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Design Article

# Defending against side-channel attacks - Part I

## 9/19/2012 10:17 AM EDT

2.3. Differential power analysis (DPA)
Differential power analysis (DPA) is a set of techniques for analyzing changes in power consumption that are too small to be observed directly. It was first published in the late 1990’s by Kocher, Jaffe, and Jun in [4], and has become one of the primary tools for non-invasive analysis. There is now a very large body of literature on the subject.

To give a brief example of the how DPA can be used, Figure 3 below shows a power trace from a device performing a single AES encryption. If multiple traces were collected, data dependent differences in the traces would be too small to observe directly.

Figure 3: Power trace of device performing a single AES encryption.

However, suppose many traces are collected from a device performing AES on random input data, and the traces partitioned into 2 sets. In the first set, bit 18 of the input (18 is an arbitrary choice here) is 0, and in the other set bit 18 is 1. Since the input was random, the two sets will each contain about half of the original traces. Now compute the average of the traces in each set. Visually, the resulting power traces would look the same as the trace in Figure 3. However, as Figure 4 below shows, taking the difference between the averages of the two sets reveals the influence of bit 18 on the power consumption of the device.

Figure 4: Difference between averages of AES power traces sorted on input bit 18 vertically magnified by a factor of 25. The spikes show the influence of bit 18 on the power consumption of the device.

Similar techniques can be used to extract secret keys. For example, consider the construction shown in Figure 5 below.

Figure 5: Common construction in many modern block ciphers.

In the above construction, a sub-block of plaintext P is XORed with a sub-block of key K, and the result is transformed by the nonlinear function S, which outputs intermediate value I. This type of construction appears in many modern block ciphers. In AES, P, K and I are all 8-bit bytes, and S is an invertible nonlinear lookup table. The small size of the sub-blocks helps enable a divide and conquer strategy in which individual sub-blocks of key are extracted independently until the entire key is recovered.

To see how the basic DPA attack proceeds, consider an attack against AES-128 in which a device encrypts a moderate number of, say 1000, random blocks of plaintext, during which the power consumption is monitored. Then the key can often be extracted using the following steps.

1. Select a byte of key to recover.
2. Select a bit of the intermediate I (say bit 3) on which the traces are to be sorted.
3. Guess a value for the byte of key.

4. For each block of plaintext:
a. Compute the value of I using the (known) plaintext and (guessed) byte of key.
b. Assign each power trace to one of two sets, depending upon whether bit 3 of I has the value 0 or 1. Since the plaintext is randomly chosen, there should be roughly 500 power traces in each set.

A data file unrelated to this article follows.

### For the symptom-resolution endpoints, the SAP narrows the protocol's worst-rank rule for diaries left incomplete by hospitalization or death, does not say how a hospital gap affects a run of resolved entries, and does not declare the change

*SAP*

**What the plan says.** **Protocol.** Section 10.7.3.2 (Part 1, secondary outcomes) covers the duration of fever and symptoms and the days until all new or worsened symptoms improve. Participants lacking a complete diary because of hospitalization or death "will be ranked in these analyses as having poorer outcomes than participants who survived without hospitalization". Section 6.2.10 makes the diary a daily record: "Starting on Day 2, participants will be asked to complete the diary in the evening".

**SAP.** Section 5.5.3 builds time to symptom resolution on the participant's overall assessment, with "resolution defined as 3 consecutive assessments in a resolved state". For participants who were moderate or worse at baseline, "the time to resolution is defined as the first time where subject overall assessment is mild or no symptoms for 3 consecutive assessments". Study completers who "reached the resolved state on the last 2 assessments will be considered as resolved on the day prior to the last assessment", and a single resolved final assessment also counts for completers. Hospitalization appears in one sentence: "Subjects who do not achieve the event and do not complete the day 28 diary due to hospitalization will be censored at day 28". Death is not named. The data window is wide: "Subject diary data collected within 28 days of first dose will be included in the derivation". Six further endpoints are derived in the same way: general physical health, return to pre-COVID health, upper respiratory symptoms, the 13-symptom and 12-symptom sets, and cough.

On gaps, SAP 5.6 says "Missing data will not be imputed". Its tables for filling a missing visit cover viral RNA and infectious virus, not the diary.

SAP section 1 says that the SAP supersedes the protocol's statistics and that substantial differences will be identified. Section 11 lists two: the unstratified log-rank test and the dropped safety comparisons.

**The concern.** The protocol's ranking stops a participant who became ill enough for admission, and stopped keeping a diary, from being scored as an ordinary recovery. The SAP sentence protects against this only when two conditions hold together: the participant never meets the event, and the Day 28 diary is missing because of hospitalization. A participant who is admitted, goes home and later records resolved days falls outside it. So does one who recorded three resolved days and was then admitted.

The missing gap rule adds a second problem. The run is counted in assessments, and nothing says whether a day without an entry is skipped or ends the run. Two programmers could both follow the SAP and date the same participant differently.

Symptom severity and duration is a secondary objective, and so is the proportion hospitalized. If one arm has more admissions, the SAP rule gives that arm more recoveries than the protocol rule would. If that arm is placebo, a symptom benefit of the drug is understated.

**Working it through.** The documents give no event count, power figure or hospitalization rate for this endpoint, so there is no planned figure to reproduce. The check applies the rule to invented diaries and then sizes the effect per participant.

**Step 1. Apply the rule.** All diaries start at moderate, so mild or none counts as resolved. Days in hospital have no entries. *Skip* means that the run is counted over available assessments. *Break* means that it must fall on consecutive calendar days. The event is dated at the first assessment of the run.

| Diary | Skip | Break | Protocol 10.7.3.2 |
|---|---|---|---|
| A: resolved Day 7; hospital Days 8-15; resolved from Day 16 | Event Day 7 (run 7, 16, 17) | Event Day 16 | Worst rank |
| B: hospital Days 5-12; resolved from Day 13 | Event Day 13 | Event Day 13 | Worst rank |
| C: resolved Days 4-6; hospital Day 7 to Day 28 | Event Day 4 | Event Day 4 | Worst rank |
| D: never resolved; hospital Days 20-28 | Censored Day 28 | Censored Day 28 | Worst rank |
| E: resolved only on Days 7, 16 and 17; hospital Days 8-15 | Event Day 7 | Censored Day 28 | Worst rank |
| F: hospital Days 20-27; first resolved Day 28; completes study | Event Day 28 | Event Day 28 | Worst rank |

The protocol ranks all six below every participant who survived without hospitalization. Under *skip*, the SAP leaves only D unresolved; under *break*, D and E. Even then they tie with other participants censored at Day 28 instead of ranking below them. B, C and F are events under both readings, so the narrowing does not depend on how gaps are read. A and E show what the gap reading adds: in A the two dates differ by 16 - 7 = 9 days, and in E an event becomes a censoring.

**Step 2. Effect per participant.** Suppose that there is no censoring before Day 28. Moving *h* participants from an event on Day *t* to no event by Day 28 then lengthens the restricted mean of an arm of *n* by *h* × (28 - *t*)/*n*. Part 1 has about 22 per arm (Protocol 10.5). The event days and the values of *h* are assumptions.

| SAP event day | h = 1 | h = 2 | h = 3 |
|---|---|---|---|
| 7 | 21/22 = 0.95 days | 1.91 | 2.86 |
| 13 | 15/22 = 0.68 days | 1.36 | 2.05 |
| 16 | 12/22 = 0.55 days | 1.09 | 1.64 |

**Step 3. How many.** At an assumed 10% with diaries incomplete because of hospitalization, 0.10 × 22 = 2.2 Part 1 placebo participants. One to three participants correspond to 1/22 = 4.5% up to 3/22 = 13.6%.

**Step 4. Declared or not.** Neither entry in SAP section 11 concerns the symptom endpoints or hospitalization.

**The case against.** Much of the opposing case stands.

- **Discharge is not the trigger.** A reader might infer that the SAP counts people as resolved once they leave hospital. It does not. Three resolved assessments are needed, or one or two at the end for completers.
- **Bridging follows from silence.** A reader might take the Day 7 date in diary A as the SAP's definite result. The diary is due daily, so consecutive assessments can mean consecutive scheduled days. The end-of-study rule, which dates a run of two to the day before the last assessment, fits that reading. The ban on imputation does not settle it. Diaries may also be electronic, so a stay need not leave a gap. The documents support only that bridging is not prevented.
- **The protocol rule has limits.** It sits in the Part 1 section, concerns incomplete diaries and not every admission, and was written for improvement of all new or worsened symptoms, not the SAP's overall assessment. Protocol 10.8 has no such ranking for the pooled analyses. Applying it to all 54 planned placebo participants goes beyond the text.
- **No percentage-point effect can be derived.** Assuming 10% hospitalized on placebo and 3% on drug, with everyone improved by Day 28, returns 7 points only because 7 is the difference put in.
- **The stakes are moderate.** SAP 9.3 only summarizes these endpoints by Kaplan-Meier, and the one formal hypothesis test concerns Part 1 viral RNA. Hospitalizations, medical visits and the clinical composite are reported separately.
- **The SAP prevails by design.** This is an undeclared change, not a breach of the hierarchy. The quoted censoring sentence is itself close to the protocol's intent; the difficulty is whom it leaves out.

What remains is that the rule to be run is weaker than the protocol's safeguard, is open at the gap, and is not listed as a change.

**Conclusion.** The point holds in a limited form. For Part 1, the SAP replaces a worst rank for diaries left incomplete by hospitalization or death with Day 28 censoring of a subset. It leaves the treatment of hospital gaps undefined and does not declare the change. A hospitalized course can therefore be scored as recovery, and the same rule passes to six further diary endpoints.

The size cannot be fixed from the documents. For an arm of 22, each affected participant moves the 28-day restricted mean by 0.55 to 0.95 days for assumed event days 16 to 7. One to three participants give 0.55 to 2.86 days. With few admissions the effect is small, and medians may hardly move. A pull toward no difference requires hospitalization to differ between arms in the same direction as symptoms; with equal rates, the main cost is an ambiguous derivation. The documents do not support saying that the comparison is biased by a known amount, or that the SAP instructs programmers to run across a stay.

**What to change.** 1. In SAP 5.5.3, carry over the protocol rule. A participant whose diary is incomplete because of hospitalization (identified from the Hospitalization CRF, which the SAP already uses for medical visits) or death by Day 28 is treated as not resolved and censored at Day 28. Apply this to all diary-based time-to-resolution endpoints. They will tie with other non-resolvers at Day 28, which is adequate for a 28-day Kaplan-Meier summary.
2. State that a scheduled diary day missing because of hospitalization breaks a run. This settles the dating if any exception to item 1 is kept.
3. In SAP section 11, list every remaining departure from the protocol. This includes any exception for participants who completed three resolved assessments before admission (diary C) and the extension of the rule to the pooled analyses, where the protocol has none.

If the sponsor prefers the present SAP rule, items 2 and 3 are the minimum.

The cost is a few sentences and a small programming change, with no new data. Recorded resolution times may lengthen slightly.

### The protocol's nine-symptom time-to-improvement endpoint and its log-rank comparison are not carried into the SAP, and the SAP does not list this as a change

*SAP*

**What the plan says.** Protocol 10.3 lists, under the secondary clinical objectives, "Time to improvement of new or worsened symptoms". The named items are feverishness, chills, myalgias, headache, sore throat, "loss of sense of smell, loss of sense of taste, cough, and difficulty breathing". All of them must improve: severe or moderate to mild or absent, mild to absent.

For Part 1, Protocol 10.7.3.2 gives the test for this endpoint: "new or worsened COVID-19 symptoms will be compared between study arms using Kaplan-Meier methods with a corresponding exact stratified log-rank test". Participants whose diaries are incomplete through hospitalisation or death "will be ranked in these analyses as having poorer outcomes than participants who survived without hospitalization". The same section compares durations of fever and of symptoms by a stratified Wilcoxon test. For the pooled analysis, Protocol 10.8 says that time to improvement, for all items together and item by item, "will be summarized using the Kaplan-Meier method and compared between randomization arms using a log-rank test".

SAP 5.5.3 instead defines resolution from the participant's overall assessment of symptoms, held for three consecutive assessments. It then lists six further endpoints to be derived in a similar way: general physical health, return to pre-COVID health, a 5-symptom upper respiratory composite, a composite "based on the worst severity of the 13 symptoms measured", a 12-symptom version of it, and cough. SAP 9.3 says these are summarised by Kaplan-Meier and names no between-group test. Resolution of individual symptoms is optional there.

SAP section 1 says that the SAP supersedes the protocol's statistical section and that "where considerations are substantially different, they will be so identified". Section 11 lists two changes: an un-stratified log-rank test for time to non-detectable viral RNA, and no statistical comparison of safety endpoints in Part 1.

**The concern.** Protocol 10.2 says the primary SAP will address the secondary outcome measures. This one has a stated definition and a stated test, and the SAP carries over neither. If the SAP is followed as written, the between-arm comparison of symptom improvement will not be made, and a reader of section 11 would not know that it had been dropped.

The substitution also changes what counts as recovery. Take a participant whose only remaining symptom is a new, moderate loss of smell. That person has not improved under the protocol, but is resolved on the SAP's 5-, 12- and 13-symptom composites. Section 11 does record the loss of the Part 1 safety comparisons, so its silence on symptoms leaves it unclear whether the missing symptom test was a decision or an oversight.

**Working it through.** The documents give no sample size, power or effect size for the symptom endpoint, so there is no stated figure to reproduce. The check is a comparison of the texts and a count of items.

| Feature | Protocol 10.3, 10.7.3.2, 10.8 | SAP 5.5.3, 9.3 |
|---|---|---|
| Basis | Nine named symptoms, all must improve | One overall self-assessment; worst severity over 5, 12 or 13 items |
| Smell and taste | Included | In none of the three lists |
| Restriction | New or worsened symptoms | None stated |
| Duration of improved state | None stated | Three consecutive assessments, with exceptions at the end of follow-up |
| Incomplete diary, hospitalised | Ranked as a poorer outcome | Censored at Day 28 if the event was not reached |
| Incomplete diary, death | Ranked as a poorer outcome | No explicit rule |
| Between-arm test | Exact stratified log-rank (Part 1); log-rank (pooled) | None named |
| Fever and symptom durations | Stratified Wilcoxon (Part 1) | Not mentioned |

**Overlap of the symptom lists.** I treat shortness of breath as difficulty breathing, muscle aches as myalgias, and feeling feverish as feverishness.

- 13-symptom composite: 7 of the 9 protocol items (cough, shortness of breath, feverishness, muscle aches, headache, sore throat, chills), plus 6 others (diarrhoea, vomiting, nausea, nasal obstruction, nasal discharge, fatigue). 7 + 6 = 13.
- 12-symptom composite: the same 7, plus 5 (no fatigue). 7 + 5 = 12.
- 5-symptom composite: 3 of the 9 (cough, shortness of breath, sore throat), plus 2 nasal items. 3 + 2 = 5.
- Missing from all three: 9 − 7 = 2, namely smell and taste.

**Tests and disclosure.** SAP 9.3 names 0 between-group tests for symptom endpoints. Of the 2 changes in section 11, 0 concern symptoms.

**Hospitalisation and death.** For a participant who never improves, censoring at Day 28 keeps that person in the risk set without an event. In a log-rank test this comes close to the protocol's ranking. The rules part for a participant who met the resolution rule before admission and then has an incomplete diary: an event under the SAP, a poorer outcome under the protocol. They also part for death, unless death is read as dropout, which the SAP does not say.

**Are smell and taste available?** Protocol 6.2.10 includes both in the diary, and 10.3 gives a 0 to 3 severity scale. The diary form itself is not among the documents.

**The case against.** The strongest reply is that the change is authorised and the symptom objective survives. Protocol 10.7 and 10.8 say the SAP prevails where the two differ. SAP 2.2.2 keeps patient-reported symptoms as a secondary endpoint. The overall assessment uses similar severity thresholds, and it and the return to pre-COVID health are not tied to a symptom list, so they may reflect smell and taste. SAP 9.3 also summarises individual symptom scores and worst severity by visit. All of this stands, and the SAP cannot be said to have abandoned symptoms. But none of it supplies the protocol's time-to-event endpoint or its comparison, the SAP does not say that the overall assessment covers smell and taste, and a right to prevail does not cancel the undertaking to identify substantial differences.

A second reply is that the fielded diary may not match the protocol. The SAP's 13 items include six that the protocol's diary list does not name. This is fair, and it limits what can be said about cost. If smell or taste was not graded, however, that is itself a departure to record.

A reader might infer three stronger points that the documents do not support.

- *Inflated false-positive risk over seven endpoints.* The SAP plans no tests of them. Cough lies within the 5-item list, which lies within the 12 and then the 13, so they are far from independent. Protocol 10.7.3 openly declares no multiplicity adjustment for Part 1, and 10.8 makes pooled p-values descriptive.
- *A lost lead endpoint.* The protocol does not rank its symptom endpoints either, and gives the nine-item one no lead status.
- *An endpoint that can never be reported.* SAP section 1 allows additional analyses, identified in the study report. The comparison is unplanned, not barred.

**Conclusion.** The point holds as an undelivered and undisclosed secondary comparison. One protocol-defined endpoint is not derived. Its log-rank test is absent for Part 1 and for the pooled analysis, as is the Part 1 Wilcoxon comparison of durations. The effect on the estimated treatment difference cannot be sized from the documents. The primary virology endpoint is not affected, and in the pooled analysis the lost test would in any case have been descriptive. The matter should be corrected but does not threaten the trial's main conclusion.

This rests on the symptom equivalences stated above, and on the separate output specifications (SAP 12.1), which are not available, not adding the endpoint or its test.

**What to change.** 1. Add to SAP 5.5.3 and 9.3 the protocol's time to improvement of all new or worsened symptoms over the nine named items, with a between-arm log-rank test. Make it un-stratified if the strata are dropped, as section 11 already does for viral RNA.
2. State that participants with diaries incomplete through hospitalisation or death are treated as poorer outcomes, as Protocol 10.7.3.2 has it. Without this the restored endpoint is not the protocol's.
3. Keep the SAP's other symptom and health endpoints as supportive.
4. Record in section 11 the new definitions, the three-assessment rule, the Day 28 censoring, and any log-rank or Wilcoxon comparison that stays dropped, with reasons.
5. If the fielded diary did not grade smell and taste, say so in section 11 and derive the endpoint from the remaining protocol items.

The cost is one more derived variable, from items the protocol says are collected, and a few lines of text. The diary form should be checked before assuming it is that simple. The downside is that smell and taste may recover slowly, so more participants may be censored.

5. Average the power traces in each of the two sets, and compute the difference of the two.
6. Looks for large spikes in the difference trace, which shows that the influence of the value of bit 3 of I on power consumption. See Figures 6 through 8 below for an example difference traces for correct and incorrect key byte guesses.
a. If large spikes are not present, return to step 3 and guess a different value for the key.
b. If no guesses for the key byte result in large spikes in the difference trace, try sorting on a different bit of the intermediate I. It is often the case that some bits will exhibit stronger leaks than others.
7. If a key byte recovered in step 6, go to step 1 and select a new byte of key to recover.

Figure 6: Mean trace.

Figure 7: Difference trace for correct key byte guess.

Figure 8: Difference trace for incorrect key byte guess.

Part One discussed a basic DPA attack against AES. Many different variations of DPA attacks exist, depending upon the type of algorithm and how it is being implemented. Part Two will discuss a DPA attack against AES using EM emissions from the devices.

References
[1] Paul Kocher, “Timing Attacks on Implementations of Diffie-Hellman, RSA, DSS, and Other Systems”, Advances in Cryptology – Crypto ‘96 Proceedings, Lecture Notes in Computer Science Vol. 1109, Neal Koblitz (Ed.), Springer-Verlag, 1996, pp. 104–113.
[2] Joseph Bonneau and Ilya Mironov, “Cache-Collision Timing Attacks against AES”, Cryptographic Hardware and Embedded Systems – CHES 2006, Lecture Notes in Computer Science, Vol. 4249, L. Goubin and M. Matsui (Ed.), Springer-Verlag, 2006, pp. 201-215.
[3] D. Brumly and D. Boneh, “Remote Timing Attacks are Practical”, Proceedings of the 12th USENIX Security Symposium, August 4–8, 2003. (Paper available at http://crypto.stanford.edu/~dabo/papers/ssl-timing.pdf).
[4] Paul Kocher, Joshua Jaffe, Benjamin Jun, “Differential Power Analysis,” Advances in Cryptology - Crypto 99 Proceedings, Lecture Notes In Computer Science Vol. 1666, M. Wiener, (Ed.), Springer-Verlag, 1999, pp. 388–397. (Whitepaper available at http://www.cryptography.com/resources/whitepapers/DPATechInfo.pdf)

Using MISRA C and C++ for security and reliability. Part I
Using MISRA C and C++ for security and reliability. Part II
Using MISRA C and C++ for security and reliability. Part III
How secure is AES against brute force attacks?
Public key cryptography and security certificates

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